November 20, 2017
Fast Facts
Bringing Business Up to Speed
Other News

Governor declares Nov. 25 to be Small Business Saturday

Be sure to stop at your local small businesses when you step out to shop for the holidays, Gov. Jay Inslee said as he proclaims this Saturday to be the 2017 Small Business Saturday in the state. The official proclamation notes that small businesses create jobs, boost the local economy and preserve our neighborhoods.

Small businesses with fewer than 500 employees make up 99 percent of all employers in the state, and collectively employ more than half of the state's private workforce -- 1.3 million workers.

The governor called for shoppers on the busiest shopping day of the season to support small businesses this Saturday -- and throughout the year.

For more information on Small Business Saturday, which was started in 2010, visit the official website.

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Continue Bipartisan Successes

One-party rule in Olympia should not end bipartisan effort

By Sen. Mark Schoesler, R-Ritzville

The election this month of Democrat Manka Dhingra to represent the people of the 45th legislative district changes the landscape of the Washington state Senate, resulting in a return to one-party rule in Olympia.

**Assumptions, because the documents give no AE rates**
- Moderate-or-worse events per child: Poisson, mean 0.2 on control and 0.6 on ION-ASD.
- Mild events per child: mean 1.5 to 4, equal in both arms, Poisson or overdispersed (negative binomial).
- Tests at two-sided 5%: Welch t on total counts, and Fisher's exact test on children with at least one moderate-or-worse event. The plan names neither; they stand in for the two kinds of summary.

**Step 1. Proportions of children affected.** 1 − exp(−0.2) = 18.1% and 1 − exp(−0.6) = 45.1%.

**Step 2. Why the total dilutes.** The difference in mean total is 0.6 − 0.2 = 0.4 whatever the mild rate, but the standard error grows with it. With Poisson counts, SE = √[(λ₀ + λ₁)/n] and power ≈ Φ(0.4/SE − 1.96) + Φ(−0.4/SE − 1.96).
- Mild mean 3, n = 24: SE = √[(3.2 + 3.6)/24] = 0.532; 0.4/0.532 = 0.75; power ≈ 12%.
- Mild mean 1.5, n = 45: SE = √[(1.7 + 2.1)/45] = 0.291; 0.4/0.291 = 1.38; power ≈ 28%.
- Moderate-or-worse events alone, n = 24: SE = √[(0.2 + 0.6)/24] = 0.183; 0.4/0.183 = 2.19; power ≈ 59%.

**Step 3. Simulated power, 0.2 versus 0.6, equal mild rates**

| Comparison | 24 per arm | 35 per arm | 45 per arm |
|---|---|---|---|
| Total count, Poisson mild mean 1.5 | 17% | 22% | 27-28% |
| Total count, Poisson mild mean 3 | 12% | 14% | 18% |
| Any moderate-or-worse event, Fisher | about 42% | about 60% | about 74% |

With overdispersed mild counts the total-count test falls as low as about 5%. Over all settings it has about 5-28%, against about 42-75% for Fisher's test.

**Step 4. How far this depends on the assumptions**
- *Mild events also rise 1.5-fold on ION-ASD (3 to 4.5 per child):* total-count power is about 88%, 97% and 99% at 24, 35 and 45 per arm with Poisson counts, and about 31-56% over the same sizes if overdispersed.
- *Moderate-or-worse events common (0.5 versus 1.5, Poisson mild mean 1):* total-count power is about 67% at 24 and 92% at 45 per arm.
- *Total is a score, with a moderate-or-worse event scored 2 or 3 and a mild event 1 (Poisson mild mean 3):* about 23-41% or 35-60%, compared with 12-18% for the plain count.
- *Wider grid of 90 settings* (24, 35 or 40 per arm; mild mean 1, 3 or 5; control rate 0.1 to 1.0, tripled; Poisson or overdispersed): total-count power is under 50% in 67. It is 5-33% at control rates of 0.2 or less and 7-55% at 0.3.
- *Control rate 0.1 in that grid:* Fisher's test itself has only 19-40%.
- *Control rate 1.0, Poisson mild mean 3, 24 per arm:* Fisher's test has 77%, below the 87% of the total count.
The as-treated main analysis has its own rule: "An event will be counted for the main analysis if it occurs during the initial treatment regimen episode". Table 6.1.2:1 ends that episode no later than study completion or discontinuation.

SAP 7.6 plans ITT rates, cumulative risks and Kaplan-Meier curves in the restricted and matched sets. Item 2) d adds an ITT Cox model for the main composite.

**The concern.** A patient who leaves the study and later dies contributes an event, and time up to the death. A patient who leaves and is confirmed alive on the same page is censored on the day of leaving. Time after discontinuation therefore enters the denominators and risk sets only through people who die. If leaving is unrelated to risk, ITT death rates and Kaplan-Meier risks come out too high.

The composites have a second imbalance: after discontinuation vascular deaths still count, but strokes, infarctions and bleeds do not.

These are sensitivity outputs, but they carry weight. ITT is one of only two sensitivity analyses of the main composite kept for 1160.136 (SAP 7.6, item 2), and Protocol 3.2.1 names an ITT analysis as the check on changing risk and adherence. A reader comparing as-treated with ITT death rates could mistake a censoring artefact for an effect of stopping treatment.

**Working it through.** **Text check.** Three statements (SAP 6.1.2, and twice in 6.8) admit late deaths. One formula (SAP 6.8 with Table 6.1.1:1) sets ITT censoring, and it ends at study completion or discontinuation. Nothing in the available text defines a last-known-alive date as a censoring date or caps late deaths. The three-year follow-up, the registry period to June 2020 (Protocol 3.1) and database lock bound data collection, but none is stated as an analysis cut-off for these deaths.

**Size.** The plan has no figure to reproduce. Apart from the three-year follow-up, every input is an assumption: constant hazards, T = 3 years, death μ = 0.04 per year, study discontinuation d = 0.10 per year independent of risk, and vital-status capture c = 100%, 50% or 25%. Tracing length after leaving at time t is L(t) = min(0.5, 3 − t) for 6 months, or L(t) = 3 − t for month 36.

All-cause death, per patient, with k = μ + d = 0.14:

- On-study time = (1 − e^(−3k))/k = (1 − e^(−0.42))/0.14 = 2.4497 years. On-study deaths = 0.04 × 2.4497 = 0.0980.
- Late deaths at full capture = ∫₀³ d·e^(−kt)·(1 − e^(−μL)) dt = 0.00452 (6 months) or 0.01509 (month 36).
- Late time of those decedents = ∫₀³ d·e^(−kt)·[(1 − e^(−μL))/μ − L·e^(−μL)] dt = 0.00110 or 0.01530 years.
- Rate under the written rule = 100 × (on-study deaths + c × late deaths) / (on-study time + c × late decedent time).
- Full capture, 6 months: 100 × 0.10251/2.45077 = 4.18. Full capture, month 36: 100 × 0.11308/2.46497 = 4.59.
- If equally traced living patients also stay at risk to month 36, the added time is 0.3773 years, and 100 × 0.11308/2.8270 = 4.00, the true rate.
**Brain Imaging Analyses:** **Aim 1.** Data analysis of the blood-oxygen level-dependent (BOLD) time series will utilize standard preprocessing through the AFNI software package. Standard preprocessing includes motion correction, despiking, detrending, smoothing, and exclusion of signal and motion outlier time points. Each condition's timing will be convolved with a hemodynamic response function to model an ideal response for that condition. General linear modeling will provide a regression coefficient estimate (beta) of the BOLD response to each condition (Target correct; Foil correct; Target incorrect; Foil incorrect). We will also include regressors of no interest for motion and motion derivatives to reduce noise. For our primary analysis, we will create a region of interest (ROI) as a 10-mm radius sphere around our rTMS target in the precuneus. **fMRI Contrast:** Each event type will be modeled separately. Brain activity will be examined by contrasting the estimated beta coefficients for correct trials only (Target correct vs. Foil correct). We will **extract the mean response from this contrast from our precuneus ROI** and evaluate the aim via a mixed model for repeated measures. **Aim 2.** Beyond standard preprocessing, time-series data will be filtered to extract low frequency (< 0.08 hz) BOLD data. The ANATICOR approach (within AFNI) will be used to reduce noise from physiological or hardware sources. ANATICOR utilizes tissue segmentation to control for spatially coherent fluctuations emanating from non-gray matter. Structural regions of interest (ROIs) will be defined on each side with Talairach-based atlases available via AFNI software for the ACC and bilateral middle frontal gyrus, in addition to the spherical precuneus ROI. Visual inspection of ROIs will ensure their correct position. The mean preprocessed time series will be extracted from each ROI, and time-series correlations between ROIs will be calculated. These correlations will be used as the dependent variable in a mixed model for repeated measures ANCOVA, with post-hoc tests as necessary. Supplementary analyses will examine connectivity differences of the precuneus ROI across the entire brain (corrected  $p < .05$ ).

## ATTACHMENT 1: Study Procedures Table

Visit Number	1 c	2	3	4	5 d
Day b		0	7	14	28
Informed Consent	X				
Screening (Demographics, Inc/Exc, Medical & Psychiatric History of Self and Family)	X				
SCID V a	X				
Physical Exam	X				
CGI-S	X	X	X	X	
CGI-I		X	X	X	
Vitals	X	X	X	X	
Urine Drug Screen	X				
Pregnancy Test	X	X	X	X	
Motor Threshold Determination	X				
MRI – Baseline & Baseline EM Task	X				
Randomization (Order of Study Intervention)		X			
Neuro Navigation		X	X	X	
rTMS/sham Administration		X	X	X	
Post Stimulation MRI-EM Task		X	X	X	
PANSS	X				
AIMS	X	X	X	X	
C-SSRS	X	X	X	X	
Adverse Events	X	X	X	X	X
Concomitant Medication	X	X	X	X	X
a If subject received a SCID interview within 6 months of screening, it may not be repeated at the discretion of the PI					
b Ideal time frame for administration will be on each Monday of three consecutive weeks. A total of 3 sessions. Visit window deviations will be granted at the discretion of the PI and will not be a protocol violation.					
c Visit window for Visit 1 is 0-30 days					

However, it does not have to change the bipartisan way in which the Legislature has operated since a group of Democrats joined with Republicans in 2013 to govern by consensus, ushering in unprecedented achievements.

For the past five years, the bipartisan Majority Coalition Caucus controlled the Senate, while Democrats controlled the House of Representatives and governor's mansion. For measures to pass, members of both chambers had to debate, negotiate and compromise.

This process resulted in the passage of historic legislation, such as the first-ever college-tuition reduction, a $16 billion transportation package and a plan to fully fund basic education with equitable levy reform...

Read the full op-ed in The Seattle Times
Legal Maneuvers

Be watchful of Seattle's income tax

By The Tri-City Herald Editorial Board

In July, the Seattle City Council voted unanimously to impose an income tax on its wealthiest citizens, knowing full well the decision would end up challenged in court.

That apparently was part of the strategy.

By spurring debate, advocates for the Seattle income tax hope to reverse historical precedent and open the door so other communities can follow Seattle's lead.

If that were to happen, it's reasonable to think the next step would be an effort to impose an income tax statewide. That's why we should be watching this issue closely.

Read the full editorial in The Tri-City Herald
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